A typical Home Guard exercise was for a party to go to Howes Wood, which no longer exists, where certain items were placed around the wood.  Other members were stationed around the wood carrying out different activities.  Patrols of about eight men were sent to the wood to find out what was going on.  Some men were talking, others had a tin can through which poultry wire was drawn making a sound like barbed wire being rolled out.  The patrol then had to go back to HQ (the Village Hall) to report to Captain Astley about what they thought was going on in the wood, the object being to find out whether they could report correctly activity by the enemy.  At other times army personnel would come to instruct us in the use of weapons.  Duty hours were 8.p.m. - 10.p.m., 10.p.m. - 2.a.m., 2.a.m. - 4.a.m. and 4.a.m. - 6.a.m., with two men to a patrol, 10 men slept at the hut and everybody had night duty once a week.  From time to time we traveled to Acrefair for instruction in new weapons, bombs and the conduct of exercises.  Church parade happened once a year. Our activities were somewhat restricted owing to the fact that we were all working long hours in agriculture.

One Saturday afternoon two Spitfires were stunting above and below the clouds immediately over Bangor, suddenly there was a bang and one of the planes came spiraling down, the pilot parachuting safely to land on the Cloy whilst his plane dived into Done’s wood where it buried itself in the ground. As I was watching the other plane came down close to where Mr. and Mrs. Evers, Ty Graig, now live.  The pilot baled out but his parachute failed to open.  On a Sunday morning some time later other planes were stunting and a Miles Master Trainer crashed in a field just beyond Hollybush.  I got there to find that the plane had ploughed into the ground with the pilot’s head just visible in the solid clay, the engine was underground but the wings and body had smashed into small pieces.  On another occasion there was a further collision when a Spitfire crashed at the side of the Green Lane near to the home of Herbert Williams.  In that case the pilot baled out successfully.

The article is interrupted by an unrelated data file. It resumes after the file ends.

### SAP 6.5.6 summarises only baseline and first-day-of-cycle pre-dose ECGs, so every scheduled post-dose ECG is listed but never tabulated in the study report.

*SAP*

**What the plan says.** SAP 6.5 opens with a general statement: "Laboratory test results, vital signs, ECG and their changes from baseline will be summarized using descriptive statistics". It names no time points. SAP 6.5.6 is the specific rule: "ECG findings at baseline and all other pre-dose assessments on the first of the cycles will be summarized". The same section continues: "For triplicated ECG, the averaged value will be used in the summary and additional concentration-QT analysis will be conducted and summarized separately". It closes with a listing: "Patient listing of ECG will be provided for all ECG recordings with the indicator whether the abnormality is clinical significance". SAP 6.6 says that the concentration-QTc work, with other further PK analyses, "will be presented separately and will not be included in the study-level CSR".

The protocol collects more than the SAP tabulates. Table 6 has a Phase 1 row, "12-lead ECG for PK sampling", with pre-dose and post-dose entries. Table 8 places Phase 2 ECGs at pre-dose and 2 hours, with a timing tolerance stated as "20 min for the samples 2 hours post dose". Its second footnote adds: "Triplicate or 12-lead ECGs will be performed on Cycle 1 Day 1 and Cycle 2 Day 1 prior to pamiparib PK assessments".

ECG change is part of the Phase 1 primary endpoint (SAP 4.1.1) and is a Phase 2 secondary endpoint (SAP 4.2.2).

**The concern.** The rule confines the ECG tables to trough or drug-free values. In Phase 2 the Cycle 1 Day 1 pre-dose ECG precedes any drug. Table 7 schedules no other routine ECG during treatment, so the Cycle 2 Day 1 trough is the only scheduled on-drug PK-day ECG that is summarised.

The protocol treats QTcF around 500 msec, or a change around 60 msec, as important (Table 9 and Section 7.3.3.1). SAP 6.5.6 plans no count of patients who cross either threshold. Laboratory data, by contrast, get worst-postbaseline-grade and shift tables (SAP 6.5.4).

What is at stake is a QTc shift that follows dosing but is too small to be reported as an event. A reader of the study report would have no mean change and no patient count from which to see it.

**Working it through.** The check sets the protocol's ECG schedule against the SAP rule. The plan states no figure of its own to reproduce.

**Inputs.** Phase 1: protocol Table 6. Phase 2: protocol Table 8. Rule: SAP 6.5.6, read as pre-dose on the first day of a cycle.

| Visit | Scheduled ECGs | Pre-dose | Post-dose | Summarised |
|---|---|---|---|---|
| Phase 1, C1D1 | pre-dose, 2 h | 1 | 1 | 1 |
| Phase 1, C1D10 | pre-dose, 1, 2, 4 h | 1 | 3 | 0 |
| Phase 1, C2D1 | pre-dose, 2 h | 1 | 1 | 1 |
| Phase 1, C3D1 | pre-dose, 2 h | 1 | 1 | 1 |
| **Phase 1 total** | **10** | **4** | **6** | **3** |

At the end of the First World War colliery hooter's sounded and to celebrate the Armistice villages had a bonfire in the field opposite Deeside with an effigy of the Kaiser on top.  I cannot remember what or if any celebration took place at the end of the Second World War.

Since the end of the war there has been further flooding, some serious and some minor, a pattern which must have been repeated since time immemorial until the present control and improvements.  Foot travelers in time of flood would have to travel to Wrexham via Overton.  Travel by train or horse drawn vehicle would probably have been possible but not without some difficulty.  Neighbour helped neighbour with the Police and local volunteers fully occupied.

When I was young there was a boat stationed by the Royal Oak.  This had its origin in the loss of Mrs. Mytton’s eldest son who drowned in the river.  As a result Bangor on Dee Public Safety Committee was formed and I was Treasurer.  We raised a lot of money which paid for the building of the Boat House (still standing by the river at the side of the Royal Oak) and the purchase of a shallow draft boat with outboard motor.  The Boat House was the work of craftsmen from the Cadbury Factory.  The scheme had the best of intentions but unless a member of the boat crew was present when a person fell into the water then the boat could not be launched.  The boat proved to be a recovery vessel only and there was always difficulty in getting a crew with potential crewmen almost always otherwise engaged on shift work elsewhere.  The boat eventually disappeared.